EE's blog


Sources & Truth

29 May 2014
Sources err. Sources quibble. Sources exaggerate. Sources misremember. Sources are biased. Sources have egos and ideologies. Sources jostle for a toehold in the marketplace of ideas. So why do we invest so much of our own energy into the citation of those sources? Because all sources are not created equal. History is not ...

Epigraphs, Incipits & Explicits

28 May 2014
History and literature have spawned many technical words that are not in everyday use. Still, we should know what they represent when we encounter the terms. Today, we consider three of those ...

Using Oral History

27 May 2014
Okay. This is not really a test. It's an opportunity to share your experience and the conclusions you have drawn from it. Here, we present several observations scholars across time have made about the value and reliability of oral history. Which of these best reflects your own findings—and why?

Understanding What We Find

26 May 2014
Beginning researchers often anticipate a three-step process: 1. Gather information. 2. Organize it. 3. "Write it up." One critical step is missing from this progression. EE would add ...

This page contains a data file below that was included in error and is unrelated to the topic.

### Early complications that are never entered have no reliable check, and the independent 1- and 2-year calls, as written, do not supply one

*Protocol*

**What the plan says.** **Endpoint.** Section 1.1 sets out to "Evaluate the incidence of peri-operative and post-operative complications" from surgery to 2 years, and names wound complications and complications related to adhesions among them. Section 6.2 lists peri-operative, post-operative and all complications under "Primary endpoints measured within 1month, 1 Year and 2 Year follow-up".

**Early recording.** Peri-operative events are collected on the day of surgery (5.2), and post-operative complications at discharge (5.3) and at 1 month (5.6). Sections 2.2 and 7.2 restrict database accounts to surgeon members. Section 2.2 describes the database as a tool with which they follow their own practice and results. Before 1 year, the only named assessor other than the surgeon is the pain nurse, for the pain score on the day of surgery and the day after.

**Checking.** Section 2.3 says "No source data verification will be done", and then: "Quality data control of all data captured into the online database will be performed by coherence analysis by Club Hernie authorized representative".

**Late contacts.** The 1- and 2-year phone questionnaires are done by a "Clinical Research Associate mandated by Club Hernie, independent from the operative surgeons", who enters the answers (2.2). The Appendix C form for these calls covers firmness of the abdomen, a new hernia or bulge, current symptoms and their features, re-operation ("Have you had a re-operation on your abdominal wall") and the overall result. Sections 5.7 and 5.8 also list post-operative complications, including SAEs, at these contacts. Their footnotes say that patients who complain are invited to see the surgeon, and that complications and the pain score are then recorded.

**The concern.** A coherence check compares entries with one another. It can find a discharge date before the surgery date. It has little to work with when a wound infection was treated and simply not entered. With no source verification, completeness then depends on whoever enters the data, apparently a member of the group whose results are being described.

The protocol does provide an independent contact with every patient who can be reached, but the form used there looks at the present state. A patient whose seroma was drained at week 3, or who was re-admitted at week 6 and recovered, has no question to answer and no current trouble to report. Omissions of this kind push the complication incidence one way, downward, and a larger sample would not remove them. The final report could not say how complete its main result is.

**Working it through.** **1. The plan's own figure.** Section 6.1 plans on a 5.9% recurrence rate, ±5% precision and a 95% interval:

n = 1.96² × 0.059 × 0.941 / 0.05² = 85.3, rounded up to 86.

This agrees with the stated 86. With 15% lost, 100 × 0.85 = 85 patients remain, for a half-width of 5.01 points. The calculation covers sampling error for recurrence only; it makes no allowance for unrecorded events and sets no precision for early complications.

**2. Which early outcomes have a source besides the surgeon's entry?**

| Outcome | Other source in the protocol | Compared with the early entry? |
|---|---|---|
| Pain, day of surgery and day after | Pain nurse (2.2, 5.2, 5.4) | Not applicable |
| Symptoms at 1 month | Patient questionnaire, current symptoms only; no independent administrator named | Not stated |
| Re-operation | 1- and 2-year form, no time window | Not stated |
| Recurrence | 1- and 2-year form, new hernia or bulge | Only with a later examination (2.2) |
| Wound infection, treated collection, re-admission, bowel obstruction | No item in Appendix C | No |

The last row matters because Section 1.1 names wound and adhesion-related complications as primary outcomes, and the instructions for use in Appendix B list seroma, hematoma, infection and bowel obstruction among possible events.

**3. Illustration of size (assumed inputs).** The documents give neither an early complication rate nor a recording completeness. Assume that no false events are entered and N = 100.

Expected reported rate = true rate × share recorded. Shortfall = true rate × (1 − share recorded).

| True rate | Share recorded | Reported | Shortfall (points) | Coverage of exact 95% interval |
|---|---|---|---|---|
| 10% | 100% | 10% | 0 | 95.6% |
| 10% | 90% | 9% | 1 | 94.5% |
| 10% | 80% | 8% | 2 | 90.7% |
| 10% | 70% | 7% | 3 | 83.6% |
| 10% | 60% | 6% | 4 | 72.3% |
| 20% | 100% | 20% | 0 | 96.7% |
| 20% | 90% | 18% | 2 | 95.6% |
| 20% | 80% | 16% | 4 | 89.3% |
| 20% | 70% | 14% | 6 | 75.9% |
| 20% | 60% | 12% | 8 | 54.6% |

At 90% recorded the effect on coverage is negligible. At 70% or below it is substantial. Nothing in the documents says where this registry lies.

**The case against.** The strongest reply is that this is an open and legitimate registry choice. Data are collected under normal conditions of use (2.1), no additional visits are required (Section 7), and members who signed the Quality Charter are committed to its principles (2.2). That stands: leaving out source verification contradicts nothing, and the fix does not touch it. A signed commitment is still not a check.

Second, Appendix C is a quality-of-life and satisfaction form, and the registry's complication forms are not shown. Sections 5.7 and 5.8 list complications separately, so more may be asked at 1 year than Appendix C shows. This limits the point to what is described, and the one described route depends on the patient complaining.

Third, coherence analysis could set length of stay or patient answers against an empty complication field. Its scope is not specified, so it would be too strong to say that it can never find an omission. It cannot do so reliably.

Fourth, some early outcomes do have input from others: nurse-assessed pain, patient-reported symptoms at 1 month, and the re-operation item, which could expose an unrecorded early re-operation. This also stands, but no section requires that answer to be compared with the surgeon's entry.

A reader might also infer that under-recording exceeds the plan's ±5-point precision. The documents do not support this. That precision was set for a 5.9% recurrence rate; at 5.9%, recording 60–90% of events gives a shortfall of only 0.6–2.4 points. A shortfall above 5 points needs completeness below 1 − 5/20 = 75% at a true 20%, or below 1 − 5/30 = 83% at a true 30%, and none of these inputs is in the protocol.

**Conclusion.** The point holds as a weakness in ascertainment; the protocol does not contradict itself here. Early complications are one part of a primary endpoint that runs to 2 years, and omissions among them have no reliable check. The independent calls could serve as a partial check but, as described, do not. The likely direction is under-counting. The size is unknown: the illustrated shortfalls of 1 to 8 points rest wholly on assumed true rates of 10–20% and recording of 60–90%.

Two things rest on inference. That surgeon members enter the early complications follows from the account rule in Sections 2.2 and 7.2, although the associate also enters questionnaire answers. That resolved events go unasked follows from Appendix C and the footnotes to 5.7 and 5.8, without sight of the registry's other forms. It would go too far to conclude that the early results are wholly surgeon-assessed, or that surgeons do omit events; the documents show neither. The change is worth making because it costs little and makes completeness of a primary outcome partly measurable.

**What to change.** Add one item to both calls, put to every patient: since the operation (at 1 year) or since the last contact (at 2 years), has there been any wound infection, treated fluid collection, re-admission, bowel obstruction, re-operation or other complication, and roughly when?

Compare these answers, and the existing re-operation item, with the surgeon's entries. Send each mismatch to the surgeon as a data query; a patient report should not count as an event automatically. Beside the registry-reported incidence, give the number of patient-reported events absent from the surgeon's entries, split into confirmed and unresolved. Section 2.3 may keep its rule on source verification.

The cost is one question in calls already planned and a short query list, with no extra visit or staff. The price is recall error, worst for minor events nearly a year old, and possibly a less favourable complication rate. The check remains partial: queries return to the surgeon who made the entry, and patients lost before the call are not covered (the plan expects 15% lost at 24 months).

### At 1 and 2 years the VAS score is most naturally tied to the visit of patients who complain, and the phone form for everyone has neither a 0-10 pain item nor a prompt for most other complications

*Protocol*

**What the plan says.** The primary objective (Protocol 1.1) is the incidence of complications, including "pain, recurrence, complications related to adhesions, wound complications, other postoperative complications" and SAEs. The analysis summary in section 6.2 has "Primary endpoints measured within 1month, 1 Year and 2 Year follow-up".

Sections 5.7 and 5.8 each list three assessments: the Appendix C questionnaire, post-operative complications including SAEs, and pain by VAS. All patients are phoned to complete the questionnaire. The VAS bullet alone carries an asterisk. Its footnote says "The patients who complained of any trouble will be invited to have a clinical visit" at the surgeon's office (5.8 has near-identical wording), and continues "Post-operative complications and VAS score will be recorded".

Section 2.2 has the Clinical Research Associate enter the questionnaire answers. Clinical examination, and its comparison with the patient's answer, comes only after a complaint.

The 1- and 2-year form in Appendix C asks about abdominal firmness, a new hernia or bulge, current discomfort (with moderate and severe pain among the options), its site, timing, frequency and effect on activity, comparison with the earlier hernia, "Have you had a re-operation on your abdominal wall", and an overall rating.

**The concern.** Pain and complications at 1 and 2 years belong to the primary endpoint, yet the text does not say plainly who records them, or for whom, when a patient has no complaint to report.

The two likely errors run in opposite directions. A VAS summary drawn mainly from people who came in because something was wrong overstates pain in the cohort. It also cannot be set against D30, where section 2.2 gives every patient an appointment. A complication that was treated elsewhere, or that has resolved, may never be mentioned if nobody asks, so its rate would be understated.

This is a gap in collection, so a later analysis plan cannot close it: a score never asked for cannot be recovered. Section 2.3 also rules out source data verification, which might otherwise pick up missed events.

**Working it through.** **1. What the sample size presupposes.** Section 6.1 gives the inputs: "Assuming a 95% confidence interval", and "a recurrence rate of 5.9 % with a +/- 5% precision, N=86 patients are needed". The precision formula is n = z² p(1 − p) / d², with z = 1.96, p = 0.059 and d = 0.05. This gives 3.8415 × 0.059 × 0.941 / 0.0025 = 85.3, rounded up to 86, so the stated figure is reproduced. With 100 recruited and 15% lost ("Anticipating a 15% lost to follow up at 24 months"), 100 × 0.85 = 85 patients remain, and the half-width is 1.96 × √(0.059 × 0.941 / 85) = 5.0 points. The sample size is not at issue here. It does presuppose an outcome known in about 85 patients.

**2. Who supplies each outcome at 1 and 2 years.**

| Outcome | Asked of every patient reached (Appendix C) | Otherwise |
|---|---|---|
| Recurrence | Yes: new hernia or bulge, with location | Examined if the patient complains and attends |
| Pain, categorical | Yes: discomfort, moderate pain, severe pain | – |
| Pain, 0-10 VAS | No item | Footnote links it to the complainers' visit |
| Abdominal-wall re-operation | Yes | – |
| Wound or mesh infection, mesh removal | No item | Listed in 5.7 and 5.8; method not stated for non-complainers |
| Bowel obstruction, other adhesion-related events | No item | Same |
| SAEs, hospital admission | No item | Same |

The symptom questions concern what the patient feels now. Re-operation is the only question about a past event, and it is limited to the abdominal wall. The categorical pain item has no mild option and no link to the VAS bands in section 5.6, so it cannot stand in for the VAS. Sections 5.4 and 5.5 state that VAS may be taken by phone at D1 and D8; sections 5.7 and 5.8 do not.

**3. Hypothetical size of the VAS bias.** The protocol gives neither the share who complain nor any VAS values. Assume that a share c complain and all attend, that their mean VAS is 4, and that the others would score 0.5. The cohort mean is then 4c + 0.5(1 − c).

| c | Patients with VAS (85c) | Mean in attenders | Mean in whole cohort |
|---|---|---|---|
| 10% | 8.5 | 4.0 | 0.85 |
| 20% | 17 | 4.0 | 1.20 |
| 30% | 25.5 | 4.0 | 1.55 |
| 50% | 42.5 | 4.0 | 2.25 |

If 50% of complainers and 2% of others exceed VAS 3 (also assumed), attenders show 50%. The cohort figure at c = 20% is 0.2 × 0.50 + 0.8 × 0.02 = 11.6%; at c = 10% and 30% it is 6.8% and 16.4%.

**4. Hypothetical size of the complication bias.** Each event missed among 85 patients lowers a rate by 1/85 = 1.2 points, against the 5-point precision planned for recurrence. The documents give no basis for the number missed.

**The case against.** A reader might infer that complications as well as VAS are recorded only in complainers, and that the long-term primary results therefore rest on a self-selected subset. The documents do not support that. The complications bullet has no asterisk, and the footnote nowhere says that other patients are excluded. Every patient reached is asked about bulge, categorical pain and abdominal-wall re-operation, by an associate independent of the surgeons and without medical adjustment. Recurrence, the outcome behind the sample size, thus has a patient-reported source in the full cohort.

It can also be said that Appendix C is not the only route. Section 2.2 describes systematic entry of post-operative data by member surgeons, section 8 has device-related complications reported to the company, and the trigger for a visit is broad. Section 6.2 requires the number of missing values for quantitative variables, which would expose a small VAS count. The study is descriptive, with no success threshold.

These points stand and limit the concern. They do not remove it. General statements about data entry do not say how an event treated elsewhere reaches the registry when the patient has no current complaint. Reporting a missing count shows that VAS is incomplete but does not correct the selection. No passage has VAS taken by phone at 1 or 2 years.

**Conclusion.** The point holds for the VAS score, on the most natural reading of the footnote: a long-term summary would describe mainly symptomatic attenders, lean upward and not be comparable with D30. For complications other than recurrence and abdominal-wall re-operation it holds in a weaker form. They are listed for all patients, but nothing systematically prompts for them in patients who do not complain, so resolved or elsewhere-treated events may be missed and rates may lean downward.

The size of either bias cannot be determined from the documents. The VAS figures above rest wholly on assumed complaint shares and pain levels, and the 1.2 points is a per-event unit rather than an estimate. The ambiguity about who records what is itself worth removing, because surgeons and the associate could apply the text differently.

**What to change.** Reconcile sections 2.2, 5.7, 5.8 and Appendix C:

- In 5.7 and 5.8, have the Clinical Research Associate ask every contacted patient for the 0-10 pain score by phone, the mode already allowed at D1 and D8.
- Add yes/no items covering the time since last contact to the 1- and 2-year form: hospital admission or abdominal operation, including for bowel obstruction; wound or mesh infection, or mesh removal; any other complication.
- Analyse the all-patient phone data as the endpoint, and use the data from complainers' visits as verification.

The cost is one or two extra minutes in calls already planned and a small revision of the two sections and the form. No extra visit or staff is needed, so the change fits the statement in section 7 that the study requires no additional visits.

Did They Really Say That?

25 May 2014
When a clever quote is attributed to a famous person, it's tempting to just grab the quote and run with it. That's why we see ...

Manuscript Registers with Suspiciously Long Date Spans

24 May 2014
Among the county level records of Cayuga County, New York (for example), we find a volume labeled "Homestead Exemptions, 1851-1966." One hundred and fifteen years is an inordinately long span of years for one record book at ...

World War II—Rationing on the U.S. Homefront:

23 May 2014
"War ration books and tokens were issued to each American ... dictating how much gasoline, tires, sugar, meat, silk, shoes, nylon and other items any one person could buy. ... Even chicken wire fencing was rationed. ..." Have you ...


22 May 2014
Some practitioners of the law have a concept that's equally useful to historical research and writing: counteranalysis. Putnam and Albright's guide to legal research defines counteranalysis this way: "It is the process of ...

Imply, Infer, and Evidentiary Weight

21 May 2014
Imply or infer? The differences in these two words have implications for the historical researcher as well as the grammarian. ...

TUESDAY'S TEST REVISITED: Tracking the Urban Poor

20 May 2014
Our Tuesday's Test for 6 May was a bit of a stumper: What records can we use to trace the urban poor? Given that EE is all about sources and evidence, not just citation formulas ...